- - Thursday, May 31, 2012

TENNESSEE

NASHVILLE — Grand Ole Opry owner Gaylord Entertainment has agreed to sell its hotel brand and the rights to manage its four hotels to Marriott for $210 million in cash.

The deal announced Thursday follows six months of reviewing options for its business. It will still own the four hotels it’s letting Marriott manage. By handing over day-to-day control of the hotels to Marriott, Gaylord expects to save between $33 million and $40 million a year.

Nashville, Tenn.-based Gaylord then plans to reorganize as a real estate investment trust Jan. 1, in a move aimed at significantly lowering its tax bill. It will continue to own and operate the Grand Ole Opry, Ryman Auditorium (formerly the Grand Ole Opry House) and other attractions as taxable real estate investment trust subsidiaries.

The hotels Marriott will take over are the Gaylord National Resort and Convention Center in National Harbor, Md., Gaylord Opryland in Nashville, Gaylord Palms in Orlando, Fla., and Gaylord Texan in Grapevine, Texas.

Marriott said the deal is part of its plan to expand its group travel and meetings business.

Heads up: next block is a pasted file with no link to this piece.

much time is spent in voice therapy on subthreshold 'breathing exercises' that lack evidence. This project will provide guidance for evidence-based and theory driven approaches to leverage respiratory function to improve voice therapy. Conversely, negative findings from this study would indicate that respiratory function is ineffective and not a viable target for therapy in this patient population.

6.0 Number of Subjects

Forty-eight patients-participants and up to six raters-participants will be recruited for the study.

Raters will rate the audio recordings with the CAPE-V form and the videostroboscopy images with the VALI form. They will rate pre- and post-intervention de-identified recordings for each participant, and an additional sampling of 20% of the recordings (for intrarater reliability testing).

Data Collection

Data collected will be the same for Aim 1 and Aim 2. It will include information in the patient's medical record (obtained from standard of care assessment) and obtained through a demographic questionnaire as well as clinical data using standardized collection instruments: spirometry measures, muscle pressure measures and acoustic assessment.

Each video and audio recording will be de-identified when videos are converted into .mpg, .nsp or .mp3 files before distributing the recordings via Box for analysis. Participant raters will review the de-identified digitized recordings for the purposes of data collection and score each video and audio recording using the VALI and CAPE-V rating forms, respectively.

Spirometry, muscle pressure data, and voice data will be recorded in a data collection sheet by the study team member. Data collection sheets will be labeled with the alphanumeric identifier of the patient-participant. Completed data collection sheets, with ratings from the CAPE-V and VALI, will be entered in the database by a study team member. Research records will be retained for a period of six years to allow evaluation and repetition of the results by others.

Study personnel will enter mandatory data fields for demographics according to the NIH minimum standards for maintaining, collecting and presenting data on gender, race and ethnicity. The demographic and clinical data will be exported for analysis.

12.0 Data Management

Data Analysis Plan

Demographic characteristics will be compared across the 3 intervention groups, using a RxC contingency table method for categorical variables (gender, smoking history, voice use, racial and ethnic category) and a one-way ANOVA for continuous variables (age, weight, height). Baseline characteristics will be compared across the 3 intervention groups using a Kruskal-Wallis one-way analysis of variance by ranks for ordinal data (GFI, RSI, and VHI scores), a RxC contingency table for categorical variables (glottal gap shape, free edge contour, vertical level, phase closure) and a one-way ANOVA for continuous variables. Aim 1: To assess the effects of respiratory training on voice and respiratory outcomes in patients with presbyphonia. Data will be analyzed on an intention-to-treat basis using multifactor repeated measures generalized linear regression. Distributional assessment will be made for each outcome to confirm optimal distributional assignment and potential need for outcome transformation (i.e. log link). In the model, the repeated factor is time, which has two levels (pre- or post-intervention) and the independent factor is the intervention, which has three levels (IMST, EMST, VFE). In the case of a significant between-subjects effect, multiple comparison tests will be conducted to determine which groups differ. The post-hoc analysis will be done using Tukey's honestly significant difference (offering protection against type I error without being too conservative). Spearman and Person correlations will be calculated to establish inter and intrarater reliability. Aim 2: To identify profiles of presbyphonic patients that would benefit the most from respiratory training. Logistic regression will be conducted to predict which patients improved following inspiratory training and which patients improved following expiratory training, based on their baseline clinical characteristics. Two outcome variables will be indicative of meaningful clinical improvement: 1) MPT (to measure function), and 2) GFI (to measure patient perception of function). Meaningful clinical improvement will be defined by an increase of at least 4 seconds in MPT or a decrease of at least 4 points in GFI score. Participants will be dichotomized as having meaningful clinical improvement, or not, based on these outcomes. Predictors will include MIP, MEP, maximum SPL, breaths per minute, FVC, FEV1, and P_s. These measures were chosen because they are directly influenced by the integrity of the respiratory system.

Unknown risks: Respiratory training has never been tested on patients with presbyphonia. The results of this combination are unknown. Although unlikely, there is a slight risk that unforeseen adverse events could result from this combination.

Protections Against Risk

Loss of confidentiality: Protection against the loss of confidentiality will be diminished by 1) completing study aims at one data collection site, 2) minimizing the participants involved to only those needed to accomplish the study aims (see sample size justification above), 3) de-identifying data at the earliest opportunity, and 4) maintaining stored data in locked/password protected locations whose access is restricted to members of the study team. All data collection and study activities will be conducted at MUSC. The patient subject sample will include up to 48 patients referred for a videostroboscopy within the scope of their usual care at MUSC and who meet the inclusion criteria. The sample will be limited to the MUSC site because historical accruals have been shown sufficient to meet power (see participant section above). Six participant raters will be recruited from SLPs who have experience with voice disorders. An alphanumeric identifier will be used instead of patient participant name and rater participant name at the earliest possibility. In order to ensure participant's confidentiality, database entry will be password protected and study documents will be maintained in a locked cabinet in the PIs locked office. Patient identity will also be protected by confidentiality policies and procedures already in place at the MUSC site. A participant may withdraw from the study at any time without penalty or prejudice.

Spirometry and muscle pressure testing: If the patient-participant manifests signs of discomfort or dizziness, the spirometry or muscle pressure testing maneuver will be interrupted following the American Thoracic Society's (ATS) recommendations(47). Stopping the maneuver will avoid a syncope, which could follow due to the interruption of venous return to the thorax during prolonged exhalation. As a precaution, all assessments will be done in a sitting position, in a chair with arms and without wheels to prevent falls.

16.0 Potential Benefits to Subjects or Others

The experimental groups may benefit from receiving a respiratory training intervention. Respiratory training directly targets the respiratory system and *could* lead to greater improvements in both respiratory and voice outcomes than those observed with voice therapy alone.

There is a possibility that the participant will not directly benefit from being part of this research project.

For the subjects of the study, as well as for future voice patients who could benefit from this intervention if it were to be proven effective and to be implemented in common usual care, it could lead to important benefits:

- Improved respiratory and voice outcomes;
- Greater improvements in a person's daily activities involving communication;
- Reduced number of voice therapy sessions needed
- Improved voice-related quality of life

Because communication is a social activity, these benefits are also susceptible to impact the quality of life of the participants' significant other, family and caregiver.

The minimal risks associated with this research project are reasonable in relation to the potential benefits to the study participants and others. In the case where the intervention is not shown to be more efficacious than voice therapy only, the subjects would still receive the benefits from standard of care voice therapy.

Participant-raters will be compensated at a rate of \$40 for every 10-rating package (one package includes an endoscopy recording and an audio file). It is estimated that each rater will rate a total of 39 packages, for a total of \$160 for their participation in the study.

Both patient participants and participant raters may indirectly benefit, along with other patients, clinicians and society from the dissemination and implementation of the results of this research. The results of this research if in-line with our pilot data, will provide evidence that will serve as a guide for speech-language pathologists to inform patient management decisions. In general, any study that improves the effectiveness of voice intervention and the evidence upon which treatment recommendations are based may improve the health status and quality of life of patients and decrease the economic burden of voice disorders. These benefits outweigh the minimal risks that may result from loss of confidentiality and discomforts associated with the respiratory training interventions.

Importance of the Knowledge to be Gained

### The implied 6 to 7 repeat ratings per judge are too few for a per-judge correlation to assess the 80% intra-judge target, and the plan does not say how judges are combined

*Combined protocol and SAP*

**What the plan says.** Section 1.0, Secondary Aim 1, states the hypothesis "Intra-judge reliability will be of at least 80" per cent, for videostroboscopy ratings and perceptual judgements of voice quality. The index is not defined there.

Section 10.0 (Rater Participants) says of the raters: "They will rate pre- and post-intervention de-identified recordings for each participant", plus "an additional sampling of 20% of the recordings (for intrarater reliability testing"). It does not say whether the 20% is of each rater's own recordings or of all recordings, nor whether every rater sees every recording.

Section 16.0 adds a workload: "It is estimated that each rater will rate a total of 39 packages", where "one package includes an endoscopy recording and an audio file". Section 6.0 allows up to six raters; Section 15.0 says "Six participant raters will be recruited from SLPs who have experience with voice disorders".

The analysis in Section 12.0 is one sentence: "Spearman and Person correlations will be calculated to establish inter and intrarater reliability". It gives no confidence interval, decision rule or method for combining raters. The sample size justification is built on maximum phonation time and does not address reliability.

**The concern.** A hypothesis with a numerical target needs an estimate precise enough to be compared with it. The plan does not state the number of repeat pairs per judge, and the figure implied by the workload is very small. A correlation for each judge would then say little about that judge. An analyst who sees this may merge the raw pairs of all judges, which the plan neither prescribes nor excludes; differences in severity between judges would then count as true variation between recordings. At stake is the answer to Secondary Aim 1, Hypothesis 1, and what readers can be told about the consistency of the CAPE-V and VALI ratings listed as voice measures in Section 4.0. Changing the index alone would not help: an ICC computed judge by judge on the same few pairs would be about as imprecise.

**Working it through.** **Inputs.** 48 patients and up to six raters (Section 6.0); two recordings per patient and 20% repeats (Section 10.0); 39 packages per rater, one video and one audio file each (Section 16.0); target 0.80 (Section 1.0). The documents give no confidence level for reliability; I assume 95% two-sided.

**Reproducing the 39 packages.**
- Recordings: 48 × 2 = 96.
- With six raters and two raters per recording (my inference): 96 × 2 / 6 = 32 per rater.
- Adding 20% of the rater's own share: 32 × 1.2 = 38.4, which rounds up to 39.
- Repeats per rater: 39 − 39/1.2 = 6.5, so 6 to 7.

Marriott International Inc., based in Bethesda, has more than 3,700 properties in 73 countries and territories under 17 brands, including Marriott Hotels & Resorts, the Ritz-Carlton, Courtyard, Fairfield Inn & Suites and Residence Inn.

The deal is subject to certain conditions, including shareholders’ approval of Gaylord becoming a real estate investment trust.

Gaylord shares climbed 6 percent on the news, adding $2.06 to reach $36.54 in morning trading after rising as high as $38.76 earlier in the day. Shares of Marriott lost 61 cents, or 1.6 percent.

LAWSUIT

SunTrust Mortgage settles fed complaint

SunTrust Mortgage Inc. has agreed to pay $21 million to settle a federal lawsuit alleging racial discrimination in its lending practices.

The consent order was filed Thursday in U.S. District Court in Richmond, where the company has its headquarters. SunTrust Mortgage is a subsidiary of the nation’s 11th-largest commercial bank.

The order says SunTrust Mortgage denies wrongdoing but agreed to the settlement to avoid costly litigation.

The U.S. Justice Department’s complaint alleged that black and Hispanic borrowers were charged more for loans. The department says it reviewed more than 850,000 residential mortgage loans originated by the company from 2005 to 2009.

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